On this day in 1887, English poet Rupert Brooke, described by W.B. Yeats as “the handsomest young man in England,” is born.
Rupert Chawner Brooke is known for his idealist war sonnets written at the beginning of WWI. While his poem,“The Soldier,” also known as “Nineteen-Fourteen: The Soldier” was immediately popular, looking back there is a nuance of sentimentality, even naïveté.
Robert Brooke died on April 23, 2015 at the beginning the WWI. He was on a ship to the Dardanelles when he died from blood poisoning from an insect bite. I have often wondered if he had lived through the war, whether his poetry would have been more in step with Wilfred Owen, Siegfried Sassoon, and Robert Graves. Alas, we shall never know.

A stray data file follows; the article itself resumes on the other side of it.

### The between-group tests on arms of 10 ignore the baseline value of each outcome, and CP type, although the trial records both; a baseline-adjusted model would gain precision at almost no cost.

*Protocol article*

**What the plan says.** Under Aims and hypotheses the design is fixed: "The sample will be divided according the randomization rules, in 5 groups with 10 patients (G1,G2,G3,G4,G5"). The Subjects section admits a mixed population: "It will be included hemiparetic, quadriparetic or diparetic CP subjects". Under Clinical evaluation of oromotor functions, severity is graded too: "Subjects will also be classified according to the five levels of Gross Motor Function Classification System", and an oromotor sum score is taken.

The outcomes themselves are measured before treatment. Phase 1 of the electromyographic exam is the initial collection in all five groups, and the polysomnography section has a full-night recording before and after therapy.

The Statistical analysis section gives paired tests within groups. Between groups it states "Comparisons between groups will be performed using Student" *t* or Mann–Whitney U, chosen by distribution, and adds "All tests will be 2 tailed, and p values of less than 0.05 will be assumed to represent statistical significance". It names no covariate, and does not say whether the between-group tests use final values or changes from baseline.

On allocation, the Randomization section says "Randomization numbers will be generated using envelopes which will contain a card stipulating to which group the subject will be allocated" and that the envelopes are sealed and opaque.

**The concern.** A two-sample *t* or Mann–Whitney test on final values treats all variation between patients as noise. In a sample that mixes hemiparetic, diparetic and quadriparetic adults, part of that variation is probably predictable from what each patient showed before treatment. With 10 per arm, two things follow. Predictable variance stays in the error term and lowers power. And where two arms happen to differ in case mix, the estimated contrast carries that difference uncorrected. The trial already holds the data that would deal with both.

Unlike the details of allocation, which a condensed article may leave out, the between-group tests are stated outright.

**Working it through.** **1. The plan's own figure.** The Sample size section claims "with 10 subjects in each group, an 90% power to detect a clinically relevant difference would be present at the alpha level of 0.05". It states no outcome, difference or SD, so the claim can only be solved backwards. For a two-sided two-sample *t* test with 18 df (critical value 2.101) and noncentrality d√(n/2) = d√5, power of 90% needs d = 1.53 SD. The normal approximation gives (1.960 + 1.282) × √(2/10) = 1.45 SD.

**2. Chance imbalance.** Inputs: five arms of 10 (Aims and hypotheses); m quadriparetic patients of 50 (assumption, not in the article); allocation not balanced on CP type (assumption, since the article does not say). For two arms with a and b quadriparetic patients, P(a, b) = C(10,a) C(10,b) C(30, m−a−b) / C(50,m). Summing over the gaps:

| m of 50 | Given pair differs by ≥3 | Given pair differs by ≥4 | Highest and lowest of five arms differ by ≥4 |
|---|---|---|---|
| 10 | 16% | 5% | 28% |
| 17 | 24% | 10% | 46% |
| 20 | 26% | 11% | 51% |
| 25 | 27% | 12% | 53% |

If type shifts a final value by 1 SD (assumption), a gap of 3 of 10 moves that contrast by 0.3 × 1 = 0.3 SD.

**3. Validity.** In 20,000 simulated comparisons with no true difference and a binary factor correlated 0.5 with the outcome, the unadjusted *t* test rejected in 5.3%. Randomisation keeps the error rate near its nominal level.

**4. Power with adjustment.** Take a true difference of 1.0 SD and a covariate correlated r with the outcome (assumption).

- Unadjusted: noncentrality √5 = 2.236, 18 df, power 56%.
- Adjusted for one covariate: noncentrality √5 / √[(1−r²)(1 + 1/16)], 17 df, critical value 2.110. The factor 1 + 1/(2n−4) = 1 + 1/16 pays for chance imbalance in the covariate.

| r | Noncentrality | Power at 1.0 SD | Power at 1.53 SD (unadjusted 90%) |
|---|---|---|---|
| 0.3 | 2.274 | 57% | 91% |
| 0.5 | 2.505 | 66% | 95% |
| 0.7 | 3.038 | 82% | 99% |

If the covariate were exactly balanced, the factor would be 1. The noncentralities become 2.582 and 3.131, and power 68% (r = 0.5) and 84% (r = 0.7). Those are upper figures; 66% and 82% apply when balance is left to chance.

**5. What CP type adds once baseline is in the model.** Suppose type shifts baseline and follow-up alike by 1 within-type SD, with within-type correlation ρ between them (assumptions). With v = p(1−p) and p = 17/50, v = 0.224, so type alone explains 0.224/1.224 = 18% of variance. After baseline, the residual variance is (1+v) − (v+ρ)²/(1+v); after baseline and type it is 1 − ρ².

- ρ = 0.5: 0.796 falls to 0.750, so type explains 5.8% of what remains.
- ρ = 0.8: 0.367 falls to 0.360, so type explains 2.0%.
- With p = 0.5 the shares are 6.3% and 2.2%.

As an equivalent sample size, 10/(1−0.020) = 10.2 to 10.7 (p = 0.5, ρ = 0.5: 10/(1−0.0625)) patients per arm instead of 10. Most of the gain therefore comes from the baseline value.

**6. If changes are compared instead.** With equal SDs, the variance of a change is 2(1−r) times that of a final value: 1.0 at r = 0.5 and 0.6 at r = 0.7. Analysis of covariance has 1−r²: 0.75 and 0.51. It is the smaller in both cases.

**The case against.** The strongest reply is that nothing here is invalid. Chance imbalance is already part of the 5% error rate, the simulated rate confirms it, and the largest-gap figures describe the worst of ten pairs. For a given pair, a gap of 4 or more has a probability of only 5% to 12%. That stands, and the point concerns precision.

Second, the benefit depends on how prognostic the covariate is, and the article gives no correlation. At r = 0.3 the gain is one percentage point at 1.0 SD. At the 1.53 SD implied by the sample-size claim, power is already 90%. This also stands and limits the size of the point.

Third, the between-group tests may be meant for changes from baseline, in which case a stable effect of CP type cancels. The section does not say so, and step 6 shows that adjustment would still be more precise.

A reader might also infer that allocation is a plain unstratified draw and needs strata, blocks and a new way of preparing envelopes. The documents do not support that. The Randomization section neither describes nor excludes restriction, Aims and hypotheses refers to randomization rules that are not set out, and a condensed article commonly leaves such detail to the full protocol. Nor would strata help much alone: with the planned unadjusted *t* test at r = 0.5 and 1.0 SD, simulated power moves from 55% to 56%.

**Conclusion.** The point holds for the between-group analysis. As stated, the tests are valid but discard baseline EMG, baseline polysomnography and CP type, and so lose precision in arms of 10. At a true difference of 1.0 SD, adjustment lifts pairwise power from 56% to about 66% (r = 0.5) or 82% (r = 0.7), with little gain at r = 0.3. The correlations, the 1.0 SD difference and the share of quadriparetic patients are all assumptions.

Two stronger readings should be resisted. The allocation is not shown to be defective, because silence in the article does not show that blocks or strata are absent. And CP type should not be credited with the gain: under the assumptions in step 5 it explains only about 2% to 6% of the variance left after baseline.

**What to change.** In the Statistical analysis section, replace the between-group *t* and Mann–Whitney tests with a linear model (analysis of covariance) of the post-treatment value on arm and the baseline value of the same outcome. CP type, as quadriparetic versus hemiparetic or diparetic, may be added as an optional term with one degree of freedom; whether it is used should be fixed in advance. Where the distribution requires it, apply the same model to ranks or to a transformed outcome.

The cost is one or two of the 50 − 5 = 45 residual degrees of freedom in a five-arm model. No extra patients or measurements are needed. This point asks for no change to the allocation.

Poetry is a reflection of a time and place. Rupert Brooke captured the spirit of a nation during a patriotic moment. Some critics,”argue that Brooke’s poetry—especially the “Nineteen Fourteen” sequence—is important as a barometer of England between 1910 and 1915. As Eder states, “Brooke’s war sonnets perfectly captured the mood of the moment.” Poetry Foundation
The Soldier by Rupert Brooke
I should die, think only this of me:
That there’s some corner of a foreign field
That is for ever England. There shall be
In that rich earth a richer dust concealed;
A dust whom England bore, shaped, made aware,
Gave, once, her flowers to love, her ways to roam;
A body of England’s, breathing English air,
Washed by the rivers, blest by suns of home.
And think, this heart, all evil shed away,
A pulse in the eternal mind, no less
Gives somewhere back the thoughts by England given;
Her sights and sounds; dreams happy as her day;
And laughter, learnt of friends; and gentleness,
In hearts at peace, under an English heaven.